J. LYONS DET, A.F. PRUITT,.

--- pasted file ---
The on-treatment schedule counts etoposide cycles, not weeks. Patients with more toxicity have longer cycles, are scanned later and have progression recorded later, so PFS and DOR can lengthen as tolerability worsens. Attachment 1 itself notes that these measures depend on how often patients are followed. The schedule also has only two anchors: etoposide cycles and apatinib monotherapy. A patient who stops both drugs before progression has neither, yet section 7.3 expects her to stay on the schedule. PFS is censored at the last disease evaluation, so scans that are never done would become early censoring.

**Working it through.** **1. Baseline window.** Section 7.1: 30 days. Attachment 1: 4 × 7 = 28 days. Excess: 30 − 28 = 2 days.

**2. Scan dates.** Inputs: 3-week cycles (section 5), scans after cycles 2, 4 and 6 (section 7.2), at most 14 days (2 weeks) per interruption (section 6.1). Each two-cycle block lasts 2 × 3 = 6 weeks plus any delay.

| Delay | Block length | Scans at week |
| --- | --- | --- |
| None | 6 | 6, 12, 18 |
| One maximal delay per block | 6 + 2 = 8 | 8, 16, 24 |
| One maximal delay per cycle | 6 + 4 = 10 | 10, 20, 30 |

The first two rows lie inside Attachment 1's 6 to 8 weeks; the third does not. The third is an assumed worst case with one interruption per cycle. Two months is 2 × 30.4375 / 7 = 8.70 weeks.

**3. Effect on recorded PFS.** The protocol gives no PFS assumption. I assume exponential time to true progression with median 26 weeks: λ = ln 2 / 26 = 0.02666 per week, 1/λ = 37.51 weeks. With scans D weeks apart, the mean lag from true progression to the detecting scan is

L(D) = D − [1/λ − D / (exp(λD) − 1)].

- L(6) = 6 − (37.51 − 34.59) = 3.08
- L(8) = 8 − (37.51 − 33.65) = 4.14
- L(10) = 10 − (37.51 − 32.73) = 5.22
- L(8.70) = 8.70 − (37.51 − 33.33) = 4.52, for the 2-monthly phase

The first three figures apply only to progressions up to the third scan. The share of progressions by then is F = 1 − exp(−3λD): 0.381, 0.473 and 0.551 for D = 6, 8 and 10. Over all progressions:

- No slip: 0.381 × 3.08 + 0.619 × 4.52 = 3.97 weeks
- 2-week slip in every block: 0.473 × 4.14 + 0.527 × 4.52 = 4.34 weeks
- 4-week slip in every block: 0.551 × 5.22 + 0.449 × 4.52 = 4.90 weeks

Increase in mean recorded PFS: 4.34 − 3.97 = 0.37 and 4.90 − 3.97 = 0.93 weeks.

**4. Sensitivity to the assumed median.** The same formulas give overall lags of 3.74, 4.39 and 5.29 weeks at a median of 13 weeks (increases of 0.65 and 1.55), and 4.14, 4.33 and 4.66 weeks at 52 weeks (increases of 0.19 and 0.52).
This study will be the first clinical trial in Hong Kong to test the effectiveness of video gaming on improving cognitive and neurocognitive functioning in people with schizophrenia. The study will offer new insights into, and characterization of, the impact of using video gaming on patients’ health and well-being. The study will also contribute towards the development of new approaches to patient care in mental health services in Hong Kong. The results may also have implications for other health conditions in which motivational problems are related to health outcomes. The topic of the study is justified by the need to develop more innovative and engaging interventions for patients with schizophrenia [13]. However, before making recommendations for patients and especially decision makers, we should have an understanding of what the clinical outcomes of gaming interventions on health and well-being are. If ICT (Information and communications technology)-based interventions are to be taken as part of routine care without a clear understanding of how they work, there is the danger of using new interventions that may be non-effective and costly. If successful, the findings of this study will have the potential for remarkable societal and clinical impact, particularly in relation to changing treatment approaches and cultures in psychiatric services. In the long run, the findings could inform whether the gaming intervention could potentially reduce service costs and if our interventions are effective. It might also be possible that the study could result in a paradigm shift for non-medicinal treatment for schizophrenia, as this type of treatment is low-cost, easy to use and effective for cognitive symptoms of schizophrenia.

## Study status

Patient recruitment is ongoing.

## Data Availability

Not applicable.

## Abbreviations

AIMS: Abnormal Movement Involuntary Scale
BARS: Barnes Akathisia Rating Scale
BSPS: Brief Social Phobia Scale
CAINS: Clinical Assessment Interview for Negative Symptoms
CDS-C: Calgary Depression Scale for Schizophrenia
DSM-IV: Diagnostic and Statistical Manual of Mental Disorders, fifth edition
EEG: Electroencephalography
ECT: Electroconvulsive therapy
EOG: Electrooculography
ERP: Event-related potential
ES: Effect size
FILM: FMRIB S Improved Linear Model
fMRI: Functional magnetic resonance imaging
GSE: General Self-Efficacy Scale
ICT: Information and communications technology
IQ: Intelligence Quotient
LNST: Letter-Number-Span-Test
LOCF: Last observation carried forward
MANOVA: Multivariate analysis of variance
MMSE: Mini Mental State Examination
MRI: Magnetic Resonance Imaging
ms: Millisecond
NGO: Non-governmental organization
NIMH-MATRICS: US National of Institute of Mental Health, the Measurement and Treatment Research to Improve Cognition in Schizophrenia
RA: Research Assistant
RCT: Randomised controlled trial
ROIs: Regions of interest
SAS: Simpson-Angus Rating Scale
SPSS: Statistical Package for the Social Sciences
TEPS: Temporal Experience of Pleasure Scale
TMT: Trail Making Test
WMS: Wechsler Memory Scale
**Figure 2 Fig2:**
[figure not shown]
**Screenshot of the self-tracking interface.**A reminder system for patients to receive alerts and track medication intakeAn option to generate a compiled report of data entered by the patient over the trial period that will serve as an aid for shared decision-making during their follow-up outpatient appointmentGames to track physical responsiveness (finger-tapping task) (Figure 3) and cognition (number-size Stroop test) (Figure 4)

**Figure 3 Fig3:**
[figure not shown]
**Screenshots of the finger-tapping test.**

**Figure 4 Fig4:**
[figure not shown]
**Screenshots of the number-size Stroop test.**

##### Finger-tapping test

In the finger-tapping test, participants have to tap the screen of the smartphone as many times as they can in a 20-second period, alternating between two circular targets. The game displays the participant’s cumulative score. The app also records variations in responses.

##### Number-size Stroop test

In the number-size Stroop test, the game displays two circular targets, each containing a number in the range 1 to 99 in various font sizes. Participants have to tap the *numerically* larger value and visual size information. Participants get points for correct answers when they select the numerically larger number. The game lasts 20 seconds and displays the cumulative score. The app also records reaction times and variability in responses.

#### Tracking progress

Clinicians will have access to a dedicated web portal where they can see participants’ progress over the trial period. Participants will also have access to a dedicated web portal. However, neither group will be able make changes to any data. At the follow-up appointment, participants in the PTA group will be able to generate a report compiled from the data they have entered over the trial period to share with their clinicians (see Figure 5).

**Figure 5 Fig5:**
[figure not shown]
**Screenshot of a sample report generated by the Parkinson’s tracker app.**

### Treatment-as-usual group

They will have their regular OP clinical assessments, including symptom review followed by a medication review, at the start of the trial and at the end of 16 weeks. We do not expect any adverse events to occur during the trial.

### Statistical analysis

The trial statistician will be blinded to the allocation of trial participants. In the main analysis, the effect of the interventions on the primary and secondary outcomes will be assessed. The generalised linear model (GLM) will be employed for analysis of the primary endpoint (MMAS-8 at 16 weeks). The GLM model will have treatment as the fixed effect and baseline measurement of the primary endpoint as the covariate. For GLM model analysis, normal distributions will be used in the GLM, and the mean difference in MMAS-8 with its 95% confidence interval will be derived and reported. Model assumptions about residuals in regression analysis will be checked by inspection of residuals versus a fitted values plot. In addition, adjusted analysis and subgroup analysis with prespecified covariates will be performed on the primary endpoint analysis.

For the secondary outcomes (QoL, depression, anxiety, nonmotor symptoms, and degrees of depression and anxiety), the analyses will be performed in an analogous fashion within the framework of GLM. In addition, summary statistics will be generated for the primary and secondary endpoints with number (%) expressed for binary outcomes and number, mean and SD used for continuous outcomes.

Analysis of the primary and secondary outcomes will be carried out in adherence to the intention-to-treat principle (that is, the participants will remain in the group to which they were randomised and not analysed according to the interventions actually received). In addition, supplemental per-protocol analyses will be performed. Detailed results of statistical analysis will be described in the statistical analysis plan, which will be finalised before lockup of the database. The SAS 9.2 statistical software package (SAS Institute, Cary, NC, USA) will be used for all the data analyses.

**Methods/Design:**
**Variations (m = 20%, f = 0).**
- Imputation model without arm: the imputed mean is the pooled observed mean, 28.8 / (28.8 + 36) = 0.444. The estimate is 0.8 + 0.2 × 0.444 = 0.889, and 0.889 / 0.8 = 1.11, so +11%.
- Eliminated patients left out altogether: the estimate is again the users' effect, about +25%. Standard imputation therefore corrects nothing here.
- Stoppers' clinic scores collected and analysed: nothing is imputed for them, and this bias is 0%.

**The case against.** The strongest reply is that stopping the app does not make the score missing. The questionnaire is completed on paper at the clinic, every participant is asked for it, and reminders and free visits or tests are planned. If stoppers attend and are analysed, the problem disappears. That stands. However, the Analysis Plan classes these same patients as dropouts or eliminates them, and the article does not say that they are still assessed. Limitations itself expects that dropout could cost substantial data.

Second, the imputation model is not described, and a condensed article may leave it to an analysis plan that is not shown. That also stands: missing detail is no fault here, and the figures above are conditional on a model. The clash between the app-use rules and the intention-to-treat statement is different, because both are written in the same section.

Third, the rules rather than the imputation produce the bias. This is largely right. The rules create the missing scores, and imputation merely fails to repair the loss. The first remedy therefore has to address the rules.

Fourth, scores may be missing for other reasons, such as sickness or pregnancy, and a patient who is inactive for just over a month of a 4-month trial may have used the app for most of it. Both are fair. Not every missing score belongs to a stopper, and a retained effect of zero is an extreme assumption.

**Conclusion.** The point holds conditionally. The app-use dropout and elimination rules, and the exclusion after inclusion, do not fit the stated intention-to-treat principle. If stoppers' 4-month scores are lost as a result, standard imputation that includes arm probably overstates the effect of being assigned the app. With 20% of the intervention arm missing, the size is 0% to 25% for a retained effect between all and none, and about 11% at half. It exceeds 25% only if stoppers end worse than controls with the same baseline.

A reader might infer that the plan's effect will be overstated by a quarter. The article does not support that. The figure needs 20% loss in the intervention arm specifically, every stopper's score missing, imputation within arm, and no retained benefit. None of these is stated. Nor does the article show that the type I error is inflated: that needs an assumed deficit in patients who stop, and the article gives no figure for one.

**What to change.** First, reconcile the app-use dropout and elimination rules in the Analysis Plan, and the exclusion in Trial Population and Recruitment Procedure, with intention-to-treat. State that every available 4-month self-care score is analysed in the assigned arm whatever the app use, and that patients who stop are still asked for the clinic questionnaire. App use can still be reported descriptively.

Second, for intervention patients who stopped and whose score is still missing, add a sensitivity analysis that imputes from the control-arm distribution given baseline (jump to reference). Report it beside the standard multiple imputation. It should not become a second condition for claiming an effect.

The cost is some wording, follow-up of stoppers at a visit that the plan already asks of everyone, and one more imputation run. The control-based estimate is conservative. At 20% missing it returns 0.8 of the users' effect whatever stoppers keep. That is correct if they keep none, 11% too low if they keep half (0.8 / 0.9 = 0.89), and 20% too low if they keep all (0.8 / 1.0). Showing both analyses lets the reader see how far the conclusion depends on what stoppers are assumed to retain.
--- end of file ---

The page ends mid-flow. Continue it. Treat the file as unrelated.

Magnetic resonance (MR) images may be useful for radiation planning due to greater contrast resolution. One disadvantage of MR images for radiation planning is the inability to incorporate electron density information into the dose calculation algorithm. To assess the magnitude of this problem, we evaluated radiation dose distribution in canine brain by comparing computed tomography (CT)-based radiotherapy plans with and without electron density correction. Computerized radiotherapy plans were generated for 13 dogs with brain tumors using 6 MV photons. A tissue-contouring program was used to outline the gross tumor volume (GTV) and the planning target volume (PTV) for each patient. Two treatment plans were generated for each dog. First, the plan was optimized without heterogeneity correction. Then the heterogeneity correction was implemented without changing any other plan parameters. Isodose distributions and dose volume histograms (DVHs) were used to compare the two plans. The D95 (dose delivered to 95% of the volume) within the PTV was calculated for each treatment plan and differences in the D95s were compared. The mean D95s without and with heterogeneity correction were 49.1±0.7 and 48.9±1.0Gy, respectively. The absolute mean percent dose difference without and with heterogeneity correction was 1.0±0.9% (22121.320133.2%) and was not considered to be clinically significant. We found no clinically significant difference between CT-based radiotherapy plans without and with heterogeneity correction for brain tumors in small animals, which supports the use of MR-based treatment planning for radiotherapy of small animal brain tumors.